Leer en Español
Russian military doctrine on nuclear weapons includes two concepts that the West is not adequately considering. The doctrine of “escalate to de-escalate” by threatening to employ nuclear weapons when initiating a conventional conflict also includes their tactical employment in the development of it. The doctrine of an initial nuclear strike in the face of what Putin considers an “existential risk” is not limited to the risk of an enemy nuclear attack, but to any event that Moscow deems to jeopardize its system of government or its territorial control over strategic areas.
That is why Putin, when launching the invasion, threatened the West with “consequences greater than any you have faced in history” if it intervened in support of Kyiv. On February 27, he put his nuclear forces on high alert, deployed submarines with ballistic missiles and land-based mobile missile launchers, and on May 4, the Russian Defense Ministry announced electronic launches in Kaliningrad of a nuclear-capable mobile ballistic system.
Let us remember that there is no more opposition or independent media in Russia. With that in mind, let’s not forget that on April 28, Aleksey Zhuravlyov, chairman of a party of Putin’s coalition, called on a Russian TV station to broadcast a bomb simulation against Britain with the largest Russian nuclear missile.
Dmitry Kiselyov, a television journalist considered Putin’s own unofficial “spokesman”, threatened the British Prime Minister on May 1 that Russia could attack Britain with a Poseidon submarine drone carrying a 100-megaton nuclear warhead. The explosion, Kiselyov threatened, would create a gigantic tsunami that would sweep Britain, transforming what remains into a radioactive wasteland.
The Kremlin’s nuclear threats seek to “coerce the enemy to retreat and not fight” and despite the sanctions and weapons sent to Ukraine, the back-and-forth in sanctions on Moscow and shipments of fighter jets to Kyiv indicated to Moscow that its threats worked. The Kremlin’s problem is that its military failed to achieve a quick and decisive victory in Ukraine. The ambitious military reform initiated in 2009 by Minister Serdyukov, following the disasters of the two Chechen wars and the war in Georgia, got bogged down in corruption. Military shortcomings were once again on display in Ukraine.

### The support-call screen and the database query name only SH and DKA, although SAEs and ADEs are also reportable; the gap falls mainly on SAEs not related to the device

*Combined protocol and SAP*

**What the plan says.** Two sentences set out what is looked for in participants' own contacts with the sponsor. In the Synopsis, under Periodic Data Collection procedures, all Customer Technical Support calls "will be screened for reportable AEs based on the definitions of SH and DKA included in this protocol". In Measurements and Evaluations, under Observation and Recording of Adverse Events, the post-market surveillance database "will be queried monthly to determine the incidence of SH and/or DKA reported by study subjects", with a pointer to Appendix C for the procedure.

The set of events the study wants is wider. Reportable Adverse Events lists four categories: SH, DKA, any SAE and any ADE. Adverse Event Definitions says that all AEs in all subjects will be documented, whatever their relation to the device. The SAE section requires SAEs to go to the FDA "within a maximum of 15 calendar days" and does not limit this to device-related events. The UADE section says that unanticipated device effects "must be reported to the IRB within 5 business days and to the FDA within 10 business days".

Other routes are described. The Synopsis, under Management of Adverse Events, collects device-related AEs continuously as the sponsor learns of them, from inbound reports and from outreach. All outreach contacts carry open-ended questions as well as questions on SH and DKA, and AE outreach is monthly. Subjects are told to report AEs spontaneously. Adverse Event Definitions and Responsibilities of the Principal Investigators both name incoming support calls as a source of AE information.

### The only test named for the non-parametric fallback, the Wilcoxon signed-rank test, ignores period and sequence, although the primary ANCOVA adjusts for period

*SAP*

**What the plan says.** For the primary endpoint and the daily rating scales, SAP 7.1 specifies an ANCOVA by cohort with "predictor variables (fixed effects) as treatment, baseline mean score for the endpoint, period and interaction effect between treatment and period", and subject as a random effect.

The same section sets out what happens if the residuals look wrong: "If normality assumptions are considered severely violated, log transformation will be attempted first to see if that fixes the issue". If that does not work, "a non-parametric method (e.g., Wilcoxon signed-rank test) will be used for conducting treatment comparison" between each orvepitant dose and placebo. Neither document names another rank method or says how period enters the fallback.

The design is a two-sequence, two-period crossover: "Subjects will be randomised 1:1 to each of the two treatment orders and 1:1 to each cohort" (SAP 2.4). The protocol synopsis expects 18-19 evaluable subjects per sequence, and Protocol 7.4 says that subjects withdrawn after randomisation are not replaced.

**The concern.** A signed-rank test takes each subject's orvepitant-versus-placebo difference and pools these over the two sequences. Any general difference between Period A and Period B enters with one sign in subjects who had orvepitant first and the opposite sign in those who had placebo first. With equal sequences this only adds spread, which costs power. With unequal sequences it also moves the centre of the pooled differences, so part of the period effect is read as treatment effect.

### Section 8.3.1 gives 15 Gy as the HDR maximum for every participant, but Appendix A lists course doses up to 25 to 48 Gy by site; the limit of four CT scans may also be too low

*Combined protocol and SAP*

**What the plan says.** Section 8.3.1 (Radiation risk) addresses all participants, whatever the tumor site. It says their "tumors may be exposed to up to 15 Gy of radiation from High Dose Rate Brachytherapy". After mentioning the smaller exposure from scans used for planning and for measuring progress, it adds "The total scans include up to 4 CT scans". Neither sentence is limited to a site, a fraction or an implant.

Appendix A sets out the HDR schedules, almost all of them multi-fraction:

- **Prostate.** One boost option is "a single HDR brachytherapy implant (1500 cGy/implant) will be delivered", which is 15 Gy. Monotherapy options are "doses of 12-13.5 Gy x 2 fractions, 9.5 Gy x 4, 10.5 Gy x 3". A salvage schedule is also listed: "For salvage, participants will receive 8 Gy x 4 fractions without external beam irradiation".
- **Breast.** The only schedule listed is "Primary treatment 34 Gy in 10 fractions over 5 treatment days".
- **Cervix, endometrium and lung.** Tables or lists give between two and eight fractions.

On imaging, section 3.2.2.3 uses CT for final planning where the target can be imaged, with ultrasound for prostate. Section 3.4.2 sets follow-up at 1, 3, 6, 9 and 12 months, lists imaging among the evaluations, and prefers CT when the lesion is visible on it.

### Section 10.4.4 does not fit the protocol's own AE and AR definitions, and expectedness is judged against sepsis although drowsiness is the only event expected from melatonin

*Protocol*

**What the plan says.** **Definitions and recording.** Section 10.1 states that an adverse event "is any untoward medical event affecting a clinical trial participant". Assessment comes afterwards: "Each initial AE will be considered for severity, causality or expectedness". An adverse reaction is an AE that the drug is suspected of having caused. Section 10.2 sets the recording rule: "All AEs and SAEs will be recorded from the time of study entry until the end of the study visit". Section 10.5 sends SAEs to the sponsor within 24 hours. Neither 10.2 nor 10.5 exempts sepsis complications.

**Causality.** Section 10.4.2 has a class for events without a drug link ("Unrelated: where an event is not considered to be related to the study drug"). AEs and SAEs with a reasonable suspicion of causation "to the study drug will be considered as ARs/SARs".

The First Chechen War was fought from 1994 to 1996 under Yeltsin’s presidency. The Russians tried to quickly occupy the main cities and collapse the Chechen Islamists but met with fierce resistance and after heavy losses, they withdrew. The Second Chechen War was fought between 1999 and 2009. Under Putin, Moscow resorted to massive artillery bombardment and eventually imposed a satellite government. Putin also invaded Georgia in 2008 and the Russian military suffered another logistical chaos that exponentially raised the material and human cost of wresting South Ossetia and Abkhazia from Georgia. But the Kremlin assumed that the Obama administration had given it the “green light” to intervene in former USSR areas of influence.
Following those disasters, Defense Minister Anatoly Serdyukov launched an ambitious military reform that reduced the new ground force to 89 autonomous action brigades allegedly ready to deploy within an hour. The associated modernization program would have cost around $600 billion. The modernization failed and the shortcomings of the new army were exposed in Syria and Ukraine.
So far, the combination of inefficiency and brutality of the Chechnya, Georgia, and Syria campaigns is being repeated in the second phase of the invasion of Ukraine. The Kremlin is seeking a “victory” at any cost to break the deadlock and Russian forces are suffering significant attrition of troops, equipment and even fallen senior officers. But Moscow will escalate the war through numerical superiority, ethnic cleansing strategies and brutal terror tactics to achieve anything Putin can claim as a victory. In that gamble, an escalation to the use of nuclear weaponry cannot be ruled out, because for the prevailing Kremlin ideology a complete defeat in Ukraine would imply a real “existential risk.”
Guillermo Rodríguez is a professor of Political Economy in the extension area of the Faculty of Economic and Administrative Sciences at Universidad Monteávila, in Caracas. A researcher at the Juan de Mariana Center and author of several books // Guillermo es profesor de Economía Política en el área de extensión de la Facultad de Ciencias Económicas y Administrativas de la Universidad Monteávila, en Caracas, investigador en el Centro Juan de Mariana y autor de varios libros